The effort initially focused on a small light-water modular reactor (so-called because the main parts can be built in a factory and assembled onsite), developed by NuScale that DOE said was “safe, simpler, and less expensive to build and operate.” DOE had been funding this effort on a relatively small scale since the early 2000s, and as early as 2008 NuScale told the NRC it intended to submit a design certification application in 2010, with a construction license application to follow a year later. These efforts were delayed by more than a decade.

In 2020, with the project already behind schedule, the DOE awarded NuScale a $1.4 billion cost-share agreement, saying the plant would begin operation in 2029. That same year DOE announced funding for a spate of “advanced” non-light-water reactors, with two in the lead — TerraPower’s sodium-cooled fast reactor Natrium and X-energy’s Xe-100 high temperature gas reactor.

None of these reactors is expected to operate this decade — TerraPower has already extended its projected start-up to 2030 and NuScale's development partner, the Utah Associated Municipal Power Systems (Uamps), is facing an uphill struggle to sign on member utility offtakers. Both TerraPower and X-energy depend on securing fuel much more highly enriched than conventional low-enriched uranium fuel, which is not currently available in the US.

Uncomfortable Realities

The smaller-is-better approach glosses over other disconcerting facts as well. DOE claims these reactors will be inherently safer, as well as offering “distinct safeguards, security and nonproliferation advantages.” But they still would contain large quantities of radioactive materials, and could be sited close to large urban populations without the same protective emergency zones and planning that regulators require for larger reactors.

Meanwhile, the lower total overall cost of smaller reactors does not negate the uncomfortable reality that unit operating costs in such plants are far higher than for conventional reactors. That’s why the US industry, which started with small reactors back in the 1950s and ‘60s, gradually moved to larger ones. In January NuScale put construction costs for its 77 megawatt SMR at $20,000 per kilowatt, which is 250% higher than the original 2014 costs for the large-scale reactors at Vogtle. By comparison the construction cost of utility-scale solar and onshore wind is around $1,500/kW. The capacity factors of renewables are admittedly lower but far from low enough to offset the high capital and operating costs of new nuclear.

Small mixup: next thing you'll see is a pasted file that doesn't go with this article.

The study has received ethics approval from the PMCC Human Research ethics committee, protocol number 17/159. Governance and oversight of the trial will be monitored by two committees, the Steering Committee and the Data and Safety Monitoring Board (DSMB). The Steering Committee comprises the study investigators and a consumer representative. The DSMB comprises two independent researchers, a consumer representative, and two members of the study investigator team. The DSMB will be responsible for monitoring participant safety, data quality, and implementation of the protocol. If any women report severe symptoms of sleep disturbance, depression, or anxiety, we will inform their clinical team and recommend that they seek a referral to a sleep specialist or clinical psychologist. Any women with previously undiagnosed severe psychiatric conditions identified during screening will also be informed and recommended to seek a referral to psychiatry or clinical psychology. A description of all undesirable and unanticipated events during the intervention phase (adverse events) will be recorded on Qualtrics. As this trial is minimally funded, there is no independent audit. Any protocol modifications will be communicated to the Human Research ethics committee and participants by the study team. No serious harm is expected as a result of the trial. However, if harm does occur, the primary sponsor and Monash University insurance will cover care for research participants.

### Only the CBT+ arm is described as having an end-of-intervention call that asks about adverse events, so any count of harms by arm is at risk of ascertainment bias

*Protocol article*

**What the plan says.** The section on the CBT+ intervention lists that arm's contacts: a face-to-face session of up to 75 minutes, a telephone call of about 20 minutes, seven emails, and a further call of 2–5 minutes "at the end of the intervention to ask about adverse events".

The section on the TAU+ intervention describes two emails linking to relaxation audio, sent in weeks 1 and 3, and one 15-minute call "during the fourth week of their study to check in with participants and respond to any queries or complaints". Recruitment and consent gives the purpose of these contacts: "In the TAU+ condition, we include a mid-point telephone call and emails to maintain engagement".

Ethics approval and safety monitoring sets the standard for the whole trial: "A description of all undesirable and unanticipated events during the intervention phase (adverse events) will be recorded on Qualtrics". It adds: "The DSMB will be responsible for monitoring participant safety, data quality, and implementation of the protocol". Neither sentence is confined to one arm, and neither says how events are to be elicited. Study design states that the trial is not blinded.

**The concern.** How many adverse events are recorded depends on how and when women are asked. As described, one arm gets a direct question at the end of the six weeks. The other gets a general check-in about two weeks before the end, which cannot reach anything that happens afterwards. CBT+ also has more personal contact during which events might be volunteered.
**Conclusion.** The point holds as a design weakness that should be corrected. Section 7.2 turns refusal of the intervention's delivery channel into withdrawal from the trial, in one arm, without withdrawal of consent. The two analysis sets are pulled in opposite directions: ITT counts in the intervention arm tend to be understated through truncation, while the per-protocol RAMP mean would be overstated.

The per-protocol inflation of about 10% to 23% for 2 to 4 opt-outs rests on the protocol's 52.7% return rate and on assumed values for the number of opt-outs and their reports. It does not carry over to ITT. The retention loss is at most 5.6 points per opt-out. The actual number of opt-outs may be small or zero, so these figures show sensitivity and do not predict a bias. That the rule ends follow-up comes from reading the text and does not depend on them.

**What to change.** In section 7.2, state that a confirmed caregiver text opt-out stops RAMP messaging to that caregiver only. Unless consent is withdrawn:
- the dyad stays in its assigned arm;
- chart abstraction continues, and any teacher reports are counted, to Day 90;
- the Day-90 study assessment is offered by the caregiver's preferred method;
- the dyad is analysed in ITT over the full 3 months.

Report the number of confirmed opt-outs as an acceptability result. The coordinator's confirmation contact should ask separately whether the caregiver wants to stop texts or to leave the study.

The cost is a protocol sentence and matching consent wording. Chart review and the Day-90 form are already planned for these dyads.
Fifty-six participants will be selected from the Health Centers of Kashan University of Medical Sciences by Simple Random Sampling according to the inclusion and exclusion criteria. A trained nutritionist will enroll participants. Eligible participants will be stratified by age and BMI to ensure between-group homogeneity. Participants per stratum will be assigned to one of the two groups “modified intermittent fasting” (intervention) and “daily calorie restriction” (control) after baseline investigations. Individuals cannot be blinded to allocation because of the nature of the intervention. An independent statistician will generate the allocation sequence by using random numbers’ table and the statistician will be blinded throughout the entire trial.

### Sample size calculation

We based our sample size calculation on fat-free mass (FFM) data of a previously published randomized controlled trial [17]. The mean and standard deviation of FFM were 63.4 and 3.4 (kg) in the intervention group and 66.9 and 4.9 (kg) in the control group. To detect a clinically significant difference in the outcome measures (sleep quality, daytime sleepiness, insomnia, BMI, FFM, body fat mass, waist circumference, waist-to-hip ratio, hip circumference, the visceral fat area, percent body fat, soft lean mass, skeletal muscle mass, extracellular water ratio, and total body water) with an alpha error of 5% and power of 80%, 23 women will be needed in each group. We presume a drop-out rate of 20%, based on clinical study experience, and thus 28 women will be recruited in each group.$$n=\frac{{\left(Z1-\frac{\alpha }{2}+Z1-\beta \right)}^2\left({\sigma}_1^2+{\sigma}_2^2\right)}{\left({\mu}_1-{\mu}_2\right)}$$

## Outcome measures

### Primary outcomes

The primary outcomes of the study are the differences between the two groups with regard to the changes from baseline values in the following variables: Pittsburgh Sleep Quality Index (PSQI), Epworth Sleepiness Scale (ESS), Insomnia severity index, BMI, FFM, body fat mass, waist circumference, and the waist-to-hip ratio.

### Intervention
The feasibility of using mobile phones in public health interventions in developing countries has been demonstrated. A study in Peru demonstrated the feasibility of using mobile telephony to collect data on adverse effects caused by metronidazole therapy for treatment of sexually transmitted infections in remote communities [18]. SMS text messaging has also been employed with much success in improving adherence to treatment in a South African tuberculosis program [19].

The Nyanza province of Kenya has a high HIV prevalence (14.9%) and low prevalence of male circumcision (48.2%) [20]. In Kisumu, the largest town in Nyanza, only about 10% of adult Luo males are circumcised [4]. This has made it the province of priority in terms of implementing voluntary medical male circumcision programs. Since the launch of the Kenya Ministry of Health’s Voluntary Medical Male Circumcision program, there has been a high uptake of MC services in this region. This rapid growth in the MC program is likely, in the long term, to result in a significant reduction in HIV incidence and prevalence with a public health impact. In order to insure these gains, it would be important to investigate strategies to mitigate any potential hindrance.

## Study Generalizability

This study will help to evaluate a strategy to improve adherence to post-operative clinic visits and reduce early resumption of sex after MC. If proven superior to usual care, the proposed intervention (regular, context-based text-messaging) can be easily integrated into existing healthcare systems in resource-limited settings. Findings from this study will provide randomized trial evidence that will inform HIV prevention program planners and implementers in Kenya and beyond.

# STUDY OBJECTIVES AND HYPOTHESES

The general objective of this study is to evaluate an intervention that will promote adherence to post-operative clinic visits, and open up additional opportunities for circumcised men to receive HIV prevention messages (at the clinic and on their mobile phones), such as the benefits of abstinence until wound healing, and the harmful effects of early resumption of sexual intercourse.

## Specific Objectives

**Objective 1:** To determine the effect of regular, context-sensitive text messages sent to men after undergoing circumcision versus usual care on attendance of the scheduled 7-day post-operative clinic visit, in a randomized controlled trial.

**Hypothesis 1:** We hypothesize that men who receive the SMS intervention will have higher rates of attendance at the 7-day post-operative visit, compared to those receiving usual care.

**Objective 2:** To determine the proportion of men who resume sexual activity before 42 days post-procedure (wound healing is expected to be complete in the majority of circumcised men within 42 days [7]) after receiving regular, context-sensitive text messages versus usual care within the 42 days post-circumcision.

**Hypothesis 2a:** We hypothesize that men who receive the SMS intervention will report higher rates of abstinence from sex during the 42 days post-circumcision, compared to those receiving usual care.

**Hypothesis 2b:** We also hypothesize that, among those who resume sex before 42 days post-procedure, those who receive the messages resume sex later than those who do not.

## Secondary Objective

Uamps argues that its most recent power cost estimate for the NuScale SMR at $89/MWh — a 53% increase over its previous 2020 estimate — is in line with what it expects carbon-free power to cost in 2030.

The Bottom Line

Costs aside, the bottom line at this point is time. Even if all their design, construction, regulatory and financing challenges could be solved the current batch of “power point reactors” won't begin to materialize until at least the next decade, and even that's not guaranteed. Hence most utilities both in the US and overseas are taking a wait-and-see approach to these experiments, and only the US and Canada have large government-run programs to promote them. Even with this government backing, there is little to suggest the kind of coordinated effort necessary for a major build-out. Hundreds of such reactors would be needed to begin to make a difference.

“The only message I want to leave you with is that no one really understands your plans,” DOE Loan Program Director Jigar Shah told a nuclear industry symposium in October. “No one really understands how you commercialize nuclear power.”

Climate change isn’t waiting. “We face a humongous crisis not only in terms of climate but air pollution and energy security,” Stanford University expert Mark Jacobson told a webinar last week. These “require immediate and drastic solutions. Any technology that takes 10 years between planning and operation is really no solution at all.” When it comes to SMRs and advanced reactors 10 years is an optimistic scenario.

Stephanie Cooke is the former editor of Nuclear Intelligence Weekly. The views expressed in this article are those of the author.